Simpson was born in Jamaica, the son of Rosalind (née Marantz) and Aston Simpson, a lawyer. His father was of Scottish and African ancestry. His mother was born in Russia (Simpson did not find out that she was Jewish until his teenage years). At the age of 17, he emigrated to the United States and began attending Columbia University, where he studied under Mark Van Doren. During World War II, from 1943 to 1945 he was a member of the elite 101st Airborne Division and would fight in France, the Netherlands, Belgium, and Germany. Louis was a runner for the company captain, which involved transporting orders from company headquarters to officers on the front line. His company was involved in a very bloody battle with German forces on the west bank of what is now the Carentan France Marina - Simpson wrote his poem "Carentan" about the experience of US troops being ambushed there. In the Netherlands, he was involved in Market Garden and Opheusden fighting. At Veghel his company suffered 21 killed in a brutal shelling while in the local church yard. At Bastogne bitterly cold temperatures had to be endured while the 101st Division was surrounded by enemy forces for days. After the end of the war he attended the University of Paris. Subsequently, he returned to the US and worked as an editor in New York. He later completed his B.A. at Columbia University's School of General Studies in 1948, and completed his M.A. and Ph.D. at Columbia University in 1950 and 1959, respectively.
His first book was The Arrivistes, published in 1949. It was hailed for its strong formal verse, but Simpson later moved away from the style of his early successes and embraced a spare brand of free verse.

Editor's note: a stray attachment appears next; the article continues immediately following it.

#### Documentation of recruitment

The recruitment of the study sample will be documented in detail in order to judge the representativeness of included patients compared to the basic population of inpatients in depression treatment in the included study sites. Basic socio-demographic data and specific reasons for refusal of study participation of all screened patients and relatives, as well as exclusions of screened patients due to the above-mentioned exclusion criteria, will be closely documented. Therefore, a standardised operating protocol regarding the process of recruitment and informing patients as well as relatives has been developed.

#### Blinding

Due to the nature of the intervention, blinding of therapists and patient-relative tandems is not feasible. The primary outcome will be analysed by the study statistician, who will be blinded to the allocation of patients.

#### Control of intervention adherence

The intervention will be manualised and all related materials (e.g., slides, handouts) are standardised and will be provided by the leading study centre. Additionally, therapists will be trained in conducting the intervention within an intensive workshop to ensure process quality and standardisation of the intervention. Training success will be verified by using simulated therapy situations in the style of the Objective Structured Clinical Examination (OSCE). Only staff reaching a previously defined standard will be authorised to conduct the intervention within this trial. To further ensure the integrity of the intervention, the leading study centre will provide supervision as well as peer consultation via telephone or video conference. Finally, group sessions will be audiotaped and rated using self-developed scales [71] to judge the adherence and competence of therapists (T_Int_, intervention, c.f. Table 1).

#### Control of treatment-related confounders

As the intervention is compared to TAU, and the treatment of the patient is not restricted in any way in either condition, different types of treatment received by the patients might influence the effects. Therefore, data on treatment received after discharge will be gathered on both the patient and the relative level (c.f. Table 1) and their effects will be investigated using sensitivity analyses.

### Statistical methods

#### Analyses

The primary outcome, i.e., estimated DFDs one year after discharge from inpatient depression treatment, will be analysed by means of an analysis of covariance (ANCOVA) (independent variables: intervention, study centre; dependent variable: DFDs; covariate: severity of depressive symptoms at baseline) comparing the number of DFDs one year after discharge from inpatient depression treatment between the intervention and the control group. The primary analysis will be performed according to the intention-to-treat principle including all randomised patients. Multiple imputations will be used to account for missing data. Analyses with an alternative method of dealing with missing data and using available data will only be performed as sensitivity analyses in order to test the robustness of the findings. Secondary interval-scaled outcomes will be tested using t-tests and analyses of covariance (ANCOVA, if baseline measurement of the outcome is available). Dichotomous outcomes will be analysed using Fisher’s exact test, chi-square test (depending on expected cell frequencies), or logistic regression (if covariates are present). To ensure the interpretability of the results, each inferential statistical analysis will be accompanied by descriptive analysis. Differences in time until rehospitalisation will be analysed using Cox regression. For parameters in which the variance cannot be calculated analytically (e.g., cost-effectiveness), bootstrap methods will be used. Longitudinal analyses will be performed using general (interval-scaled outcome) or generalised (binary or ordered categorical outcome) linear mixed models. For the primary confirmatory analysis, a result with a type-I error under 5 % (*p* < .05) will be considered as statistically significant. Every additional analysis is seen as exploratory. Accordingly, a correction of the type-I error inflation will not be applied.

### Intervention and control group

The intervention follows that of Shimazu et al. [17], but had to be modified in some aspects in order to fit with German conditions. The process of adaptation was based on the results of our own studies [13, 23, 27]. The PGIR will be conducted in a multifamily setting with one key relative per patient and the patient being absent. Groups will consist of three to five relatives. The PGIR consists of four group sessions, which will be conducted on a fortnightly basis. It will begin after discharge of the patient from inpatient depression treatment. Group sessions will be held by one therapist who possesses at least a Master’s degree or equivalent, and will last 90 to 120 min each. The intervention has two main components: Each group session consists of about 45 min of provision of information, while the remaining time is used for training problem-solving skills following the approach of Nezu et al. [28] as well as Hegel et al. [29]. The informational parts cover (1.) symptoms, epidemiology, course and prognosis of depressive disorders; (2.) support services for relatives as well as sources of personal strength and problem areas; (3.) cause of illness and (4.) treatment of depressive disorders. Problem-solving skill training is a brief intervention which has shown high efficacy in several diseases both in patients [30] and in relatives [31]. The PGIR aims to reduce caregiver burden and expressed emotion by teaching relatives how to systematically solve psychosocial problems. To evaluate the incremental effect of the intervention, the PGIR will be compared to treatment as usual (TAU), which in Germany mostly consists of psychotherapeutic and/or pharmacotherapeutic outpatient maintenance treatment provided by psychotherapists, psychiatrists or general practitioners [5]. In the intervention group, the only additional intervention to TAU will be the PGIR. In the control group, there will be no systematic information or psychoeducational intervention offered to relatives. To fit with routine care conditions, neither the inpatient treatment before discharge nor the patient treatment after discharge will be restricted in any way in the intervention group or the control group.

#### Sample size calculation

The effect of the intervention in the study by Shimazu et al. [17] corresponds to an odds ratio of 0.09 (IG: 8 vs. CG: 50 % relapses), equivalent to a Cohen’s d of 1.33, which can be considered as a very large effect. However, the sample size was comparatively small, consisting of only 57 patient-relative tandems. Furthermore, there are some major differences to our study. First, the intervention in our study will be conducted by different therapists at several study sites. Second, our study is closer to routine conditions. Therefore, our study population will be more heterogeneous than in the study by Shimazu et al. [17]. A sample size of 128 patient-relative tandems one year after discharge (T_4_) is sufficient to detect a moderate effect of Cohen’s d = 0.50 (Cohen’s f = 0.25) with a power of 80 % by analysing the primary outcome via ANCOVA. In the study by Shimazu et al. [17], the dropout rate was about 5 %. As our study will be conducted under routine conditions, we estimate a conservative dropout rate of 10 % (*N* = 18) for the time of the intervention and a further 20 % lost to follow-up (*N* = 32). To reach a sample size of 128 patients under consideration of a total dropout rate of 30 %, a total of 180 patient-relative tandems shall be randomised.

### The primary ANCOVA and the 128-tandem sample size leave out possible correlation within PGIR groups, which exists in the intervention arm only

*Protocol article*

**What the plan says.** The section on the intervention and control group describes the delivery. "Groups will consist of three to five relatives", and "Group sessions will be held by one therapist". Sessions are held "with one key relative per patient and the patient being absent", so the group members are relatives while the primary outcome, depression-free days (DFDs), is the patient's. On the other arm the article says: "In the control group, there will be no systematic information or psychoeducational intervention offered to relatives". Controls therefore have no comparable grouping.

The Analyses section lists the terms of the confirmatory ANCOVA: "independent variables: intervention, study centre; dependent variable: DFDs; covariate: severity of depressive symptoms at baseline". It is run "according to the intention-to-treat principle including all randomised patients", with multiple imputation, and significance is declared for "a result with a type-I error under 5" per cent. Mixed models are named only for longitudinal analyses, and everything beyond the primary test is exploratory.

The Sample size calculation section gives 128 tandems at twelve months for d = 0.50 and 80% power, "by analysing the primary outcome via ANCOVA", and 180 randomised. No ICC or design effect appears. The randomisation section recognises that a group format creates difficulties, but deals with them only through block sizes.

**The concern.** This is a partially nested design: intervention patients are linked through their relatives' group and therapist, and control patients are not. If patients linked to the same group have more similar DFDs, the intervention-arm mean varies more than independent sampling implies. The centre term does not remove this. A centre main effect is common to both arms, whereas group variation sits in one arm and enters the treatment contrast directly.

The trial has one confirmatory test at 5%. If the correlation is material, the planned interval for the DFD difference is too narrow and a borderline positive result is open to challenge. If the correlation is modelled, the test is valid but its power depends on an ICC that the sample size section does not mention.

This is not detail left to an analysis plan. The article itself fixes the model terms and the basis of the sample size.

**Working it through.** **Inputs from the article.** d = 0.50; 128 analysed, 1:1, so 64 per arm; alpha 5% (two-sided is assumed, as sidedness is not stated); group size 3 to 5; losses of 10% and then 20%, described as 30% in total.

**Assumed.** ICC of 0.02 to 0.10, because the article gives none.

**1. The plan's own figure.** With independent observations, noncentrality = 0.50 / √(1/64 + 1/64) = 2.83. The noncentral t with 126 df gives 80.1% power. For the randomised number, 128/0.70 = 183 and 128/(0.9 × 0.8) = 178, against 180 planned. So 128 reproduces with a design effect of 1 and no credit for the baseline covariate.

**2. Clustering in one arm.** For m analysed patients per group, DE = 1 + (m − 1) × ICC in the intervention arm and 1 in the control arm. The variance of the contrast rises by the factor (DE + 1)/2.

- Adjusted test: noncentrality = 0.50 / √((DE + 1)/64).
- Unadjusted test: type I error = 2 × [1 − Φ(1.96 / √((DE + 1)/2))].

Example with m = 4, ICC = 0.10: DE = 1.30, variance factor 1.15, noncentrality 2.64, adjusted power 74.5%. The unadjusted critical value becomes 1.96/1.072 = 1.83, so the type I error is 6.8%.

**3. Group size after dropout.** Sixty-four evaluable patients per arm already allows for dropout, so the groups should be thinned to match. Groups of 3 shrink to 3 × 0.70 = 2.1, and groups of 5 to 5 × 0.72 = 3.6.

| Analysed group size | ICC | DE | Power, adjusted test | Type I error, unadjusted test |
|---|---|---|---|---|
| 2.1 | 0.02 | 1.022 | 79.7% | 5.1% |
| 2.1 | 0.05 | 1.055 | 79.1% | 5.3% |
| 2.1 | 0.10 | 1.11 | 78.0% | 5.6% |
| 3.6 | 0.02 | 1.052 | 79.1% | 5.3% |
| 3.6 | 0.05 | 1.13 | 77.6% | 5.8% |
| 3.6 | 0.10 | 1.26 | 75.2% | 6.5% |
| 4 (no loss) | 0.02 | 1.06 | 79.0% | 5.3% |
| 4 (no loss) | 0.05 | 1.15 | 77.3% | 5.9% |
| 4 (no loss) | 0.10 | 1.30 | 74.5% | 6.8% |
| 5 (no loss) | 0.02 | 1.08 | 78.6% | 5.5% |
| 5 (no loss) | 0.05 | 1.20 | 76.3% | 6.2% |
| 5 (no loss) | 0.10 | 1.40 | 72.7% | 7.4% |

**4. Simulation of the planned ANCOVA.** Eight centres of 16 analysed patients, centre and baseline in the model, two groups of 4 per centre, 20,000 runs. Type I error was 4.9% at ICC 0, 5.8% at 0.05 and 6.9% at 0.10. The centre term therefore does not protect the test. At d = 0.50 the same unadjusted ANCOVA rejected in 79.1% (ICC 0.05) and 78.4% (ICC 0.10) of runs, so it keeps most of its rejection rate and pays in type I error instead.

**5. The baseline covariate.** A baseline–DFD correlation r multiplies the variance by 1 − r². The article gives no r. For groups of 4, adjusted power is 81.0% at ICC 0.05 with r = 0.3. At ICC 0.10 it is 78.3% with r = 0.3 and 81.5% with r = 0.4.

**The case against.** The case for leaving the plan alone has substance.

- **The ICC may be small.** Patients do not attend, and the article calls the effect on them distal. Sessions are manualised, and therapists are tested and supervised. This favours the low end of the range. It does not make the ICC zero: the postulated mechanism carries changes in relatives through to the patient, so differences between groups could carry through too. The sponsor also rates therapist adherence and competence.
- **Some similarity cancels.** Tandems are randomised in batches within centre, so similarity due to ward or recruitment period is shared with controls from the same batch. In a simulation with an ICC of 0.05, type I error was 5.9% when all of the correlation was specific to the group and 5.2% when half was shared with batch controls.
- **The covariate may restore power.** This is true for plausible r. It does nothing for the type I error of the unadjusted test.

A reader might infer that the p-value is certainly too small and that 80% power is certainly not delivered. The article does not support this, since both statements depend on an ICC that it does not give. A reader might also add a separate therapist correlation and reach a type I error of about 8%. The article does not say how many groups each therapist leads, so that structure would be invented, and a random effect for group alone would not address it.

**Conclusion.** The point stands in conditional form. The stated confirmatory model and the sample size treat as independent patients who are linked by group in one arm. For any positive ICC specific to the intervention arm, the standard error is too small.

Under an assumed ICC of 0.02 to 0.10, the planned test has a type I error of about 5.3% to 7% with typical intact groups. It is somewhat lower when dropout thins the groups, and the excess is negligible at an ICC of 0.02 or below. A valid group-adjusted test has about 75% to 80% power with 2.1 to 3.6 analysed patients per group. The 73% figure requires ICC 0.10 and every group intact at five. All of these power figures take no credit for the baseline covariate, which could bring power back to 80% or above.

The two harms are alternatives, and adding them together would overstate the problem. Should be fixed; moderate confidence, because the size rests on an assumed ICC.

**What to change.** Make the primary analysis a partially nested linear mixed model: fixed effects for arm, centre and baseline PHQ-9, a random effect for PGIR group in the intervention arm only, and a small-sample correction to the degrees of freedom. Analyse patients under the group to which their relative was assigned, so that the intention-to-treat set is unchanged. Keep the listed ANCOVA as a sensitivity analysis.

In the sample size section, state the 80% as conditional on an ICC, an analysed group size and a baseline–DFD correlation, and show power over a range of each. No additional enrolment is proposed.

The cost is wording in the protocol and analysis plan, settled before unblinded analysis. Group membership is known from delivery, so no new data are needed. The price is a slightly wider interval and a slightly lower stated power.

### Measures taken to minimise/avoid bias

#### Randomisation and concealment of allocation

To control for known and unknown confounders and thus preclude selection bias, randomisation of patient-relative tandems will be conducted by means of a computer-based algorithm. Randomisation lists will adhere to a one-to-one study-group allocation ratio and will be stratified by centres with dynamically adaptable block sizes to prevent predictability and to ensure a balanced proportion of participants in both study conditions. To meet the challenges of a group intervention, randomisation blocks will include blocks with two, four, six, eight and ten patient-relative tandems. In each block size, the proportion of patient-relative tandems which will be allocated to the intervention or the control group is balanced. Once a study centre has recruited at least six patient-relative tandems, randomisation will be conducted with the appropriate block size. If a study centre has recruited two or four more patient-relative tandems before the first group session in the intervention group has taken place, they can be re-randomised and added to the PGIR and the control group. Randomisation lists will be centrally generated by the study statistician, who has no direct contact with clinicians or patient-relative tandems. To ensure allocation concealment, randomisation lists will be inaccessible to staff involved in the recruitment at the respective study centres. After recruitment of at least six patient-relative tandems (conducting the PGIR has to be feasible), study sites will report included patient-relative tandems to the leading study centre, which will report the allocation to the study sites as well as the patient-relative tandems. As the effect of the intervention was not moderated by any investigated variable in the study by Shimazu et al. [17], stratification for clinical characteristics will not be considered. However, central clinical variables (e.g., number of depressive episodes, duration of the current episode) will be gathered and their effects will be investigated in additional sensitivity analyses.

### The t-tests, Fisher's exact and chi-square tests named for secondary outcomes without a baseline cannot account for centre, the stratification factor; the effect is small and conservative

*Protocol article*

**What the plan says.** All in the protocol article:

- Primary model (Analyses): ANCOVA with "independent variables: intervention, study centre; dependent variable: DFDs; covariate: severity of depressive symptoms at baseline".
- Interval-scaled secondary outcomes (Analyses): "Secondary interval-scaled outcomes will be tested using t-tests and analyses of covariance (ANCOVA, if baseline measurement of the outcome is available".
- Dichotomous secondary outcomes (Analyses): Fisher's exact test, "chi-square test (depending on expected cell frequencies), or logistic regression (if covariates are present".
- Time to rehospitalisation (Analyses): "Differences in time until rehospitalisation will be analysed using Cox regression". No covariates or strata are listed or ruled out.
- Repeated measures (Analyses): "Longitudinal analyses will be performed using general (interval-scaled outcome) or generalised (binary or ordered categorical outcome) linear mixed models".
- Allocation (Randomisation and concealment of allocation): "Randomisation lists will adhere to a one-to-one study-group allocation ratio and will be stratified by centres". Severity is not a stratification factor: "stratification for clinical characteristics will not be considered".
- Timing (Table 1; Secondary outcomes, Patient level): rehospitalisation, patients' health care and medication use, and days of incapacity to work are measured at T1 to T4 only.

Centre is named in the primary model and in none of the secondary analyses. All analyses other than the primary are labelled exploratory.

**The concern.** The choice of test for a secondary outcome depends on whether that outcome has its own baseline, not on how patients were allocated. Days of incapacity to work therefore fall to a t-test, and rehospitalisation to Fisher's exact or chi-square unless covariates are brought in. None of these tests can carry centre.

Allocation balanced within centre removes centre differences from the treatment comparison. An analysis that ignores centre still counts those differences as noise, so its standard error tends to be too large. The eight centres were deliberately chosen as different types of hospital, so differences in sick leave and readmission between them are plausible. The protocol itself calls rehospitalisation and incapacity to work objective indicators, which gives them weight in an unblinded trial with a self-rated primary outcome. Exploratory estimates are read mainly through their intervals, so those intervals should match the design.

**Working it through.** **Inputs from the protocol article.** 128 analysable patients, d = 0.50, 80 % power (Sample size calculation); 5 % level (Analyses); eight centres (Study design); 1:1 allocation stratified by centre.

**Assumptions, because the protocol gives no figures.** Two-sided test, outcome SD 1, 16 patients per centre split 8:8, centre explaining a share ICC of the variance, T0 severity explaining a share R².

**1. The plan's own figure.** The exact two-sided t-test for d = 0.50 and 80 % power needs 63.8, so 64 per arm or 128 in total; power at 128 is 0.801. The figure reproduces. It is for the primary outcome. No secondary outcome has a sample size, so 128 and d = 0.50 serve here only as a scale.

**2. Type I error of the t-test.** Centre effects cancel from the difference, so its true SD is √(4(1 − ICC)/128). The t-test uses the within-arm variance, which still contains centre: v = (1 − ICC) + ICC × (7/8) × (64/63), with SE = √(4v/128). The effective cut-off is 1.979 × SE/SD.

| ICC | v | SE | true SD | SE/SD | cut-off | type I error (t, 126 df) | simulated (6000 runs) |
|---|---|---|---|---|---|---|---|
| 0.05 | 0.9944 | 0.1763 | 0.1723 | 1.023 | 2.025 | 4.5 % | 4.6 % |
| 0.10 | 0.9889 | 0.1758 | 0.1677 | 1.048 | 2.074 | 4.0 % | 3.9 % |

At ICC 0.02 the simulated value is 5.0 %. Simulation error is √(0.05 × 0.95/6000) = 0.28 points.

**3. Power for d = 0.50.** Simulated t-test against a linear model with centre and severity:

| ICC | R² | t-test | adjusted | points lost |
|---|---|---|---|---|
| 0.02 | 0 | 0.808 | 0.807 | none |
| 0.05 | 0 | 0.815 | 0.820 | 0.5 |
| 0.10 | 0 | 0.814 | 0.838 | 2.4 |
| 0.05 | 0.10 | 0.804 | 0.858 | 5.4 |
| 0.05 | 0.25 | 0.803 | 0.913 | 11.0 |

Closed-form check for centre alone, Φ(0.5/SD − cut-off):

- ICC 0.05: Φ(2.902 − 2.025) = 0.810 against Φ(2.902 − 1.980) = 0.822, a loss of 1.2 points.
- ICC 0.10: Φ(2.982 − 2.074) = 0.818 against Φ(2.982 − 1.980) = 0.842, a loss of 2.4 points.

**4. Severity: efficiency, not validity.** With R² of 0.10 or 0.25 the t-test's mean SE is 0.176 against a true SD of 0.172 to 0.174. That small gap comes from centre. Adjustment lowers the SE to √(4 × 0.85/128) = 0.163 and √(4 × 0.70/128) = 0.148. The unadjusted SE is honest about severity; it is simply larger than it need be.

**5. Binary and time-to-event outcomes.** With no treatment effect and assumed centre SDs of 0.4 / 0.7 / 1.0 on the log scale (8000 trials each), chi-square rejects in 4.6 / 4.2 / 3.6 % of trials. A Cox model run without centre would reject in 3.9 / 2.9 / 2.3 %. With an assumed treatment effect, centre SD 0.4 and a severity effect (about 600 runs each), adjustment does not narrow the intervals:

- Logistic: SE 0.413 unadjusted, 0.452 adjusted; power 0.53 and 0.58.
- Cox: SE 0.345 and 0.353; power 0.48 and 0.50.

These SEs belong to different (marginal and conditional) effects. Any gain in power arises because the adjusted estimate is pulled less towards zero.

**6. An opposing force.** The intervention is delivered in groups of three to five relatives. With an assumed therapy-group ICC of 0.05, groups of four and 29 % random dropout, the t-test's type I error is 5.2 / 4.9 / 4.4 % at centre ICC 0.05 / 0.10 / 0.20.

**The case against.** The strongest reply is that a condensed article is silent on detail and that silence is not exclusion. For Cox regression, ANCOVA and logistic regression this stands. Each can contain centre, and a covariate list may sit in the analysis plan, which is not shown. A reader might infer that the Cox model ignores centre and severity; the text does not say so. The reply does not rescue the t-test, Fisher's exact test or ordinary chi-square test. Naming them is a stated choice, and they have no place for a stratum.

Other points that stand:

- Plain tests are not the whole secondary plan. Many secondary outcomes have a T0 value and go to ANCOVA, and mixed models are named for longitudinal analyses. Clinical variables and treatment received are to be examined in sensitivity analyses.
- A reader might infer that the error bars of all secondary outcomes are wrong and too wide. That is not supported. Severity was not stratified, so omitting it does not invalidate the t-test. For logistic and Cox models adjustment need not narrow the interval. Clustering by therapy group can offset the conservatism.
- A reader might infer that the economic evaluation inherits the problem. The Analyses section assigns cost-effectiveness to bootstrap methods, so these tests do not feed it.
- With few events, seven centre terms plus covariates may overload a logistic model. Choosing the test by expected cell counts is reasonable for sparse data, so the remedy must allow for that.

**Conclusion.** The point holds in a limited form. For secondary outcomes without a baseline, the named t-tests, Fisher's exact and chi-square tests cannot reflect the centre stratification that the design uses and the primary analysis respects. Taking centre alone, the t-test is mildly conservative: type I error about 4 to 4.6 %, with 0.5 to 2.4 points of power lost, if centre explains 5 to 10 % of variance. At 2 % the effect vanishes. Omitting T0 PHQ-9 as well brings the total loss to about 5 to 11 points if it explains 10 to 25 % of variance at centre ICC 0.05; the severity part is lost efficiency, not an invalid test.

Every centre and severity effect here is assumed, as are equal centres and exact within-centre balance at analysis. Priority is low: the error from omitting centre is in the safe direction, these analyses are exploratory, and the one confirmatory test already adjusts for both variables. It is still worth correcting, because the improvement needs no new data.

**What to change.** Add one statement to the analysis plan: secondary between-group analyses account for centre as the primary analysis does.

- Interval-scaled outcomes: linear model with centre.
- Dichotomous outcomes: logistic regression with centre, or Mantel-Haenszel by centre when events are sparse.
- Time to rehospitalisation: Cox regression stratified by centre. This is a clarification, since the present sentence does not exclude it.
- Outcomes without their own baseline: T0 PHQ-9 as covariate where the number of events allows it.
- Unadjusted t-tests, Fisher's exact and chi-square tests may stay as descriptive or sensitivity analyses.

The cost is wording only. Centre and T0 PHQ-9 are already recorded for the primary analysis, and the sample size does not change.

He has taught at universities including Columbia, the University of California-Berkeley, and the State University of New York at Stony Brook. He also briefly taught at The Stony Brook School prior to his retirement. Simpson’s lifelong expatriate status has influenced his poetry, and he often uses the lives of ordinary Americans in order to critically investigate the myths the country tells itself. Although he occasionally revisits the West Indies of his childhood, he always keeps one foot in his adopted country. The outsider's perspective allows him to confront "the terror and beauty of life with a wry sense of humor and a mysterious sense of fate," wrote Edward Hirsch of the Washington Post. Elsewhere Hirsch described Simpson’s Pulitzer Prize–winning collection, At the End of the Open Road, as "a sustained meditation on the American character," noting, "The moral genius of this book is that it traverses the open road of American mythology and brings us back to ourselves; it sees us not as we wish to be but as we are." Collected Poems (1988) and There You Are (1995) focus on the lives of everyday citizens, using simple diction and narratives to expose the bewildering reality of the American dream. Poet Mark Jarman hailed Simpson as "a poet of the American character and vernacular."
Simpson lived on the north shore of Long Island, near Stony Brook. He died on September 14, 2012.